Equisetum hyemale

Tried and Trouble-free Recommended by 4 Professionals
Species Native to Missouri
Common Name: winter scouring rush
Type: Rush or Sedge
Family: Equisetaceae
Native Range: Eurasia, North America
Zone: 4 to 9
Height: 2.00 to 4.00 feet
Spread: 1.00 to 6.00 feet
Bloom Time: Non-flowering
Bloom Description: Non-flowering
Sun: Full sun to part shade
Water: Medium to wet
Maintenance: Medium
Suggested Use: Water Plant, Naturalize, Rain Garden
Flower: Insignificant
Tolerate: Heavy Shade

Culture

Best grown in medium to wet soils in full sun to part shade. Tolerates an extremely wide range of soils, however. Will grow in up to 4” of standing water. Spreads to form large colonies in the wild. Homeowners are often more interested in learning how to eradicate this plant from the landscape than how to grow it. It is a very aggressive plant which, if not preemptively restrained, will spread aggressively by branched, creeping rhizomes. Once established, it can be extremely difficult to remove by digging because its rhizomes spread wide and deep, and any small section of rhizome left behind can sprout a new plant. Consider using soil barriers to restrict growth. In water gardens or tub gardens, plant in pots at water bottom to contain growth (both height and spread).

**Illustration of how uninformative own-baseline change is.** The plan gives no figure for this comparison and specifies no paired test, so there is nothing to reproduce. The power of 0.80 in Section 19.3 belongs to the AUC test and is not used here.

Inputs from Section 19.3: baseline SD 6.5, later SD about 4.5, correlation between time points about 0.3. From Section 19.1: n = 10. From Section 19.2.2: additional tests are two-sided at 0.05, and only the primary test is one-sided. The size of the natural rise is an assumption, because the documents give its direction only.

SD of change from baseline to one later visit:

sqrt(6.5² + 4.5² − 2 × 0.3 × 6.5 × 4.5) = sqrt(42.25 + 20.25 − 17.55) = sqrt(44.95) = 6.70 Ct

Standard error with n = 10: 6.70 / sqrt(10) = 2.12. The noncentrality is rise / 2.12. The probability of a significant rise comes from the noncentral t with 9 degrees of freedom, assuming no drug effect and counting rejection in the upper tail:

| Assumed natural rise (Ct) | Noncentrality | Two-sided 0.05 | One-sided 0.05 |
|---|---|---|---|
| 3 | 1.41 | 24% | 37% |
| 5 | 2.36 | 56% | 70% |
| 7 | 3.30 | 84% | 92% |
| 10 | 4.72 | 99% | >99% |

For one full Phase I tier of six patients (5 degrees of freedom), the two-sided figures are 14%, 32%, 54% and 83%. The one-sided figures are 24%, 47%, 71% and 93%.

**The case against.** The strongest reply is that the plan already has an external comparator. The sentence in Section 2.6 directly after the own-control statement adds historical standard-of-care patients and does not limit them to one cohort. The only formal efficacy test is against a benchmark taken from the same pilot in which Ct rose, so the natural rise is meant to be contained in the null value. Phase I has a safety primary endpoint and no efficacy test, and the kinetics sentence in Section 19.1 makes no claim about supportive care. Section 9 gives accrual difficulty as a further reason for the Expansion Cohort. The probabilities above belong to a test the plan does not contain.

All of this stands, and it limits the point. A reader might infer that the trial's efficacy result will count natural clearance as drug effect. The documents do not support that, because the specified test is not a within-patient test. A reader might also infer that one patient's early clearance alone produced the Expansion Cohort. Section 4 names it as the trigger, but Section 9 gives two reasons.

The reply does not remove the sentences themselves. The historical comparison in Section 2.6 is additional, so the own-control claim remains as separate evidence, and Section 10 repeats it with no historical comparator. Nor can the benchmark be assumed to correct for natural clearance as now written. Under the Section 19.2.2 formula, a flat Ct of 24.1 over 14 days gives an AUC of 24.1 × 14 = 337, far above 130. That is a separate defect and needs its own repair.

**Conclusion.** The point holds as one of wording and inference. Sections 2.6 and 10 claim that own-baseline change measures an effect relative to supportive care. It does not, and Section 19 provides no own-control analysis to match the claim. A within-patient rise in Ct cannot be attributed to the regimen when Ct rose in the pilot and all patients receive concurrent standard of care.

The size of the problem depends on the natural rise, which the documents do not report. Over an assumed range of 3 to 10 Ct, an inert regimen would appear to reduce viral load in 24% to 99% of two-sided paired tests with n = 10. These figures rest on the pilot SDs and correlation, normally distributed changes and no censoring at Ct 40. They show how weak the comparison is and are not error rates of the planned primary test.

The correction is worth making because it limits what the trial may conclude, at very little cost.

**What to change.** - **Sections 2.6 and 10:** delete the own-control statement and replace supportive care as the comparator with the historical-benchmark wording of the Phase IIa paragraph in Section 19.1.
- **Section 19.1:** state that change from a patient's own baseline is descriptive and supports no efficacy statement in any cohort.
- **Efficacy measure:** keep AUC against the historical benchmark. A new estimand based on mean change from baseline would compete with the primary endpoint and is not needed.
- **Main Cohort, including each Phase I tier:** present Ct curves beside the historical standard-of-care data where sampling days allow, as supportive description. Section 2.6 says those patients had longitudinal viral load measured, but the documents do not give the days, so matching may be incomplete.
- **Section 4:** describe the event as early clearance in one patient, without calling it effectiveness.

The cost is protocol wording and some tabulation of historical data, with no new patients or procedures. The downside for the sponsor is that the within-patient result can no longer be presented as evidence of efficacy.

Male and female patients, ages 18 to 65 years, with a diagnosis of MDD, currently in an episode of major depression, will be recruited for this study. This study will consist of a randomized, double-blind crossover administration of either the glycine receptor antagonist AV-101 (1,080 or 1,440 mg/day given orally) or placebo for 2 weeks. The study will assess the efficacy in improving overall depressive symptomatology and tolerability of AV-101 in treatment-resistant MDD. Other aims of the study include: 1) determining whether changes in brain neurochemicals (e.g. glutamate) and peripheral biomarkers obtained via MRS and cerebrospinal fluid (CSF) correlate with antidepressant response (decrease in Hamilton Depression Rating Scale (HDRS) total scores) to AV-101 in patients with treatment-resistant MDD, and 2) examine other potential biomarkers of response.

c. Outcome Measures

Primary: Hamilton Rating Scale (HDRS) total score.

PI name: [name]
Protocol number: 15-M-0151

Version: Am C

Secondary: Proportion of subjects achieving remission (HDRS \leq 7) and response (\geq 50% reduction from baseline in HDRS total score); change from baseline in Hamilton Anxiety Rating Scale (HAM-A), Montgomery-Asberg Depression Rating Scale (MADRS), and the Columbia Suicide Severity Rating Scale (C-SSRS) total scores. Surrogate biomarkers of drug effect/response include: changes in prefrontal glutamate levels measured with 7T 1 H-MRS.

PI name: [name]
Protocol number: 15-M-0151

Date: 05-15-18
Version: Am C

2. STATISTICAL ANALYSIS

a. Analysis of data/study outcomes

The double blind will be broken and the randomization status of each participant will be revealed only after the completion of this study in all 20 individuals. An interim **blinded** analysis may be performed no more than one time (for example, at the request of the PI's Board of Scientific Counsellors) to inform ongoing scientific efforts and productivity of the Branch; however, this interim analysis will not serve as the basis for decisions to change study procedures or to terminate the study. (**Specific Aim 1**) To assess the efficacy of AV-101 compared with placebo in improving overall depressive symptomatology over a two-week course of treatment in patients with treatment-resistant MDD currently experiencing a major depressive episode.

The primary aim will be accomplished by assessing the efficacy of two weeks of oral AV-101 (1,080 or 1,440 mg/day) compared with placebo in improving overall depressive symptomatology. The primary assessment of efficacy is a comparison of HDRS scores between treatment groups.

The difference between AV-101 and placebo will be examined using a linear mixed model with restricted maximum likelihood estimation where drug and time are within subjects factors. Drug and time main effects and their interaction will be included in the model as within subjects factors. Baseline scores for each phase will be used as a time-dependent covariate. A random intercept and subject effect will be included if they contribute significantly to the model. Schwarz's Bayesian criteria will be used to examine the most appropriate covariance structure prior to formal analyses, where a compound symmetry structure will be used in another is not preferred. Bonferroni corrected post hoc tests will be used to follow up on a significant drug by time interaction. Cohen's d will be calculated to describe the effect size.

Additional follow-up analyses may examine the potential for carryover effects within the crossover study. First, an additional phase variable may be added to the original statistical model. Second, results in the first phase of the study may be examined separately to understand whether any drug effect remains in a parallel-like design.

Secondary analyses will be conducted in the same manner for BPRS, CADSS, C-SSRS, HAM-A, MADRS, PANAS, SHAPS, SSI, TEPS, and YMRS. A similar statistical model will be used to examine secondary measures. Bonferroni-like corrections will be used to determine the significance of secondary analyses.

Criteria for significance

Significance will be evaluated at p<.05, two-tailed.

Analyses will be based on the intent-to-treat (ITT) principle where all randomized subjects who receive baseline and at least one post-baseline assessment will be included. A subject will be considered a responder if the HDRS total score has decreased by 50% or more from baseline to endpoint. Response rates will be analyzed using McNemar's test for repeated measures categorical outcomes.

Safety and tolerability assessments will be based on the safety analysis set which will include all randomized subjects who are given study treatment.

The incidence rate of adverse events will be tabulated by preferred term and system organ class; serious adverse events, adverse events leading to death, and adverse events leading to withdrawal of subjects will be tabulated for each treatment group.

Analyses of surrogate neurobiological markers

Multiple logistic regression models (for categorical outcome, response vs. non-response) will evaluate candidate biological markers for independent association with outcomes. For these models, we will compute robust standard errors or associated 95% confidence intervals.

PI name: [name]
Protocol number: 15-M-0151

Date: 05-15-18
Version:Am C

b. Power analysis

Noteworthy Characteristics

Scouring rush (also commonly called rough horsetail) is a non-flowering, rush-like, rhizomatous, evergreen perennial which typically grows 3-5’ tall and is native to large portions of Eurasia, Canada and the U.S., including Missouri. It typically occurs in wet woods, moist hillsides and peripheries of water bodies (lakes, rivers, ponds). This species features rigid, rough, hollow, vertically-ridged, jointed-and-segmented, bamboo-like, dark green stems (to 1/2” diameter at the base) which rise up from the plant rhizomes. Each stem node (joint) is effectively marked by a whorl of tiny, stem-clasping, scale-like leaves which are fused into an ash-gray sheath (1/4” long) ending in a fringe of teeth. Teeth are usually shed during the growing season. Each sheath is set off and accentuated, both above and below, by thin, stem-ringing, black bands. Photosynthesis is basically carried on by the stems of this plant. Vegetative and fertile stems are alike in this species, with some vegetative stems bearing, at the stem tips, pine cone-like fruiting heads (to 1” long) which contain numerous spores. The evergreen stems are particularly noticeable in winter and can provide significant interest to the landscape. Stems have a high silica content and were used by early Americans for polishing pots and pans, hence the common name of scouring rush. Equisetum is not a rush however. Nor is it a fern. Equisetum is the single surviving genus of a class of primitive vascular plants that dates back to the mid-Devonian period (350 + million years ago). Today, the equisetums are categorized as fern allies in large part because they, like the ferns, are non-flowering, seedless plants which reproduce by spores.

Problems

No serious insect or disease problems. Very aggressive spreader.

Garden Uses

Water gardens. Japanese gardens. Bog gardens. Stream or pond peripheries. Good plant for covering a wet low spot where nothing else will grow. Interesting plant for large patio containers. Provides strong vertical accent to any planting.